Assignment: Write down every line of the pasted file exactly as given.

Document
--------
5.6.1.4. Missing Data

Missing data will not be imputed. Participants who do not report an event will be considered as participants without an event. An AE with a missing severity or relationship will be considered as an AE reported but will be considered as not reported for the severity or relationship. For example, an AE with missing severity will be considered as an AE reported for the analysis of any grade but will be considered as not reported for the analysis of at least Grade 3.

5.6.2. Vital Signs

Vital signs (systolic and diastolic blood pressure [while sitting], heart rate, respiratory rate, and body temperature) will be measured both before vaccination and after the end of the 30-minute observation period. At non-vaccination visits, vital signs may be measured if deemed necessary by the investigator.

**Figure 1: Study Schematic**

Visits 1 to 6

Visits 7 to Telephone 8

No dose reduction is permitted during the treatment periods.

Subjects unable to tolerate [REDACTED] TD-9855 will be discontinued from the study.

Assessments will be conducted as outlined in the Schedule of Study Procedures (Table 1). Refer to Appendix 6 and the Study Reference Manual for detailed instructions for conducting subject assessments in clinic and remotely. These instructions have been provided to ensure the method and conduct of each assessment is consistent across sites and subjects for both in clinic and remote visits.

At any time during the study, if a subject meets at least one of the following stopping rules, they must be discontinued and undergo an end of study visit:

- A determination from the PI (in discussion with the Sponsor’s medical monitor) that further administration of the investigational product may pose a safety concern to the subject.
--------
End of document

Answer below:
5.6.1.4. Missing Data

Missing data will not be imputed. Participants who do not report an event will be considered as participants without an event. An AE with a missing severity or relationship will be considered as an AE reported but will be considered as not reported for the severity or relationship. For example, an AE with missing severity will be considered as an AE reported for the analysis of any grade but will be considered as not reported for the analysis of at least Grade 3.

5.6.2. Vital Signs

Vital signs (systolic and diastolic blood pressure [while sitting], heart rate, respiratory rate, and body temperature) will be measured both before vaccination and after the end of the 30-minute observation period. At non-vaccination visits, vital signs may be measured if deemed necessary by the investigator.

**Figure 1: Study Schematic**

Visits 1 to 6

Visits 7 to Telephone 8

No dose reduction is permitted during the treatment periods.

Subjects unable to tolerate [REDACTED] TD-9855 will be discontinued from the study.

Assessments will be conducted as outlined in the Schedule of Study Procedures (Table 1). Refer to Appendix 6 and the Study Reference Manual for detailed instructions for conducting subject assessments in clinic and remotely. These instructions have been provided to ensure the method and conduct of each assessment is consistent across sites and subjects for both in clinic and remote visits.

At any time during the study, if a subject meets at least one of the following stopping rules, they must be discontinued and undergo an end of study visit:

- A determination from the PI (in discussion with the Sponsor’s medical monitor) that further administration of the investigational product may pose a safety concern to the subject.